Envelope Adapters - Antique and Vintage Cameras

Mackenzie-Wishart Daylight Slide

1899

Model A

Mackenzie & Co.

Glasgow

Scotland

Image of Mackenzie-Wishart Daylight Slide

Construction:
Mahogany polished black. Hinge on long side.

Format:
3 " x 4 ".

Serial Number:
465, 224 .

With:
16 envelopes (1 - 4, 7 - 18).

Model A

Construction:
Mahogany polished black. Hinge on short side.

Format:
6 " x 4 ".

With:
1 envelope and exposed plate.

Model A

Construction:
Polished mahogany. Hinge on bottom edge.

Format:
3 " x 4 ".

Notes:
Address on instruction sheet: Mackenzie & Co. 210 Old Dumbarton Rd. 122 Wellington Street. Glasgow. (1909 - 1914).

With:
1 envelope. Instruction sheet.

This was one of the earliest and most popular envelope systems. The plates are held in a plastic and cloth envelope, the front, covering the emulsion, is made of cloth. In use, the plate in an envelope is placed in the wooden adapter which replaces the normal dark-slide in the camera. As the draw-slide is pulled out so the cloth covering the face of the plate is rolled up and is rolled back when the draw-slide is returned. A yellow window in the back of the adapter was used to ensure that the envelope cover had rolled up correctly.

The original pattern, latter called Model A, was made in sizes from quarter-plate to whole-plate.

In 1906 a second model was brought out, called the Model B. Model B envelopes have a removable, rigid, draw-slide which is accessible from outside the adapter which does not have a draw-slide.

A model Bz was also made for cameras having a spring back where the back of the dark-slide was not accessible. In the Bz pattern the envelope pushes into the end of the adapter rather than the back.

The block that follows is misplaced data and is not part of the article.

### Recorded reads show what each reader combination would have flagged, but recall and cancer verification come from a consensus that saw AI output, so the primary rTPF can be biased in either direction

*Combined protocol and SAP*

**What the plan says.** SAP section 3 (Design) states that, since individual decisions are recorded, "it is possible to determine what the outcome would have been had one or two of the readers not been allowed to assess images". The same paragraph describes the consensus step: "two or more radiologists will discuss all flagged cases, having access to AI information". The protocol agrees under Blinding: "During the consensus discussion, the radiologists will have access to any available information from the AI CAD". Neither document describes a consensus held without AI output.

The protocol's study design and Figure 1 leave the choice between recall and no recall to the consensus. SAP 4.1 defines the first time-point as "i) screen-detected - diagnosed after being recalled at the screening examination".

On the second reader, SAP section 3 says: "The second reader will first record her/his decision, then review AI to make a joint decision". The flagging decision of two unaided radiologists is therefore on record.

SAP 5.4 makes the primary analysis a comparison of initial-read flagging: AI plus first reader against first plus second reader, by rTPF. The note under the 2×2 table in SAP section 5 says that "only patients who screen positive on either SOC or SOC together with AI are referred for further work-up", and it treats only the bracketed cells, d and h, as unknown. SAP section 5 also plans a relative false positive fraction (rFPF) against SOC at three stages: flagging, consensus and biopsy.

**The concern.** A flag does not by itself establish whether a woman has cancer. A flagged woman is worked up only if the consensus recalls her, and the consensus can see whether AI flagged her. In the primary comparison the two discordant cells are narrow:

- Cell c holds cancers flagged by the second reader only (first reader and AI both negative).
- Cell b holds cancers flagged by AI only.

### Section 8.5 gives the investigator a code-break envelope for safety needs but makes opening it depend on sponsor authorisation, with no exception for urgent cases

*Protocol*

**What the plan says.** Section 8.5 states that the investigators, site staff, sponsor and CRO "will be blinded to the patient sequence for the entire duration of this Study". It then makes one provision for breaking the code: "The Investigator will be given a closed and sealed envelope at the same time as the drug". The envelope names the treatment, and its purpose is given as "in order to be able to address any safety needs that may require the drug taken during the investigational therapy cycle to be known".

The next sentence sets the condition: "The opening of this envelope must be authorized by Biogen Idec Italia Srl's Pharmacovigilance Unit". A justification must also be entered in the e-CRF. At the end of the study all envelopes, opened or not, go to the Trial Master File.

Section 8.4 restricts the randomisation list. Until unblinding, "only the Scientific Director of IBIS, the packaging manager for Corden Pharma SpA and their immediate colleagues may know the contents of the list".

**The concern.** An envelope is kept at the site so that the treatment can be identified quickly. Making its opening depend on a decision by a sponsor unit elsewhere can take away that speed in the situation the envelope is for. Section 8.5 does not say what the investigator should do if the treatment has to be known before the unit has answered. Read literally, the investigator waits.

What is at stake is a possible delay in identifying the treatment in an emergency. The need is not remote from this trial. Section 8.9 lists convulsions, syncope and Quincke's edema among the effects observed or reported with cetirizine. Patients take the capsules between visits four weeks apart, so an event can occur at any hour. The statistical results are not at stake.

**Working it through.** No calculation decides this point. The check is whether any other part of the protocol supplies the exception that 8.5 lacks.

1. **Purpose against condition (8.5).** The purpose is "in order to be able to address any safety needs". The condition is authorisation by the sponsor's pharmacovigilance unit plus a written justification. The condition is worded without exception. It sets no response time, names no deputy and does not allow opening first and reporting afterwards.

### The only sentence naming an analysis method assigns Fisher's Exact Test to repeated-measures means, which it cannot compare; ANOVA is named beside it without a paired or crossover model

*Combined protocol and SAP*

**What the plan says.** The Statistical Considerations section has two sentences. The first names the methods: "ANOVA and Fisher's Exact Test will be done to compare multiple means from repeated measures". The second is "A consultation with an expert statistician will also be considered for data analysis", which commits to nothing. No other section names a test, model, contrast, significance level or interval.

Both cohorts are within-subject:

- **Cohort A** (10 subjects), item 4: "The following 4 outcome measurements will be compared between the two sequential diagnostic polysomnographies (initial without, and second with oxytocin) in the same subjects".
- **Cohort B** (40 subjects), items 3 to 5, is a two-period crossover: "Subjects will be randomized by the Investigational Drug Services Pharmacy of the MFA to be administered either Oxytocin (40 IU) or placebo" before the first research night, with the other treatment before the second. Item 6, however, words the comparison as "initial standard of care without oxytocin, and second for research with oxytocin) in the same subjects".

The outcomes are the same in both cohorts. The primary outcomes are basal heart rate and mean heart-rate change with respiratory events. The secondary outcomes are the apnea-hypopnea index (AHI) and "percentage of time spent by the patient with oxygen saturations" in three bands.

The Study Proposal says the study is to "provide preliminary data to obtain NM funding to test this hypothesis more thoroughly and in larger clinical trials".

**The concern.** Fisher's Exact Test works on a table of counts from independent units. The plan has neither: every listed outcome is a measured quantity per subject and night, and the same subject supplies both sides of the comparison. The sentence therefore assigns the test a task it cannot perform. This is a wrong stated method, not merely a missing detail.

References & Notes:
Envelope Adapters. BP 7751/1899. BP 5212/1906. BJA 1900, p. 1293. BJA 1901, pp. 944, 1218. BJA 1906, p. 533. BJA 1907, p. 513. Phot. Journal 1899, p. 30.

Model to fit a Thornton-Pickard Model A Aerial Camera

1915

Image of

Construction:
Black painted oak.

Format:
5" x 4".

Serial Number:
157 .

This slide fits the Thornton-Pickard Model A Aerial Camera produced in 1915 for hand-held use from a cockpit. The slide is made of oak and is more rugged in construction than ordinary slides, there is also an interlock to prevent the door from being opened whilst the slide is withdrawn. Douglas Rendell, Thornton-Pickard Story, states that the Model A camera used the Mackenzie-Wishart slide until the summer of 1915.

References & Notes:
Thornton-Pickard Story.
Nesbit, Eyes of the RAF. Photograph of a camera fitted with the slide.


Company Details:

Mackenzie & Co.

Film and Plate holders

Dark-slides

Wet-plate

Double Dark-slides

Single Dark-slides

Studio & Process

Autochrome

Lippmann

Transfer Boxes

Hare

Lancaster

Changing Boxes

N&G

Adams

Reid's, Lizars

Soho

Gaumont, Heidoscop, T-P, Ica

Film Pack Adapters

Envelope Adapters

Mackenzie-Wishart

Houghton

Daylight Loading System

A-kla

Roll-Holders

Kodak

Graflex, Adams, T-P

Zeiss, Adams

Rollex, Plaubel

Kodachrome Adapter

35 mm & Other Cassettes

Polaroid

Magazine Plate Holder

Plate / Film Adapter

Repeating Back

Leica Single Film Holder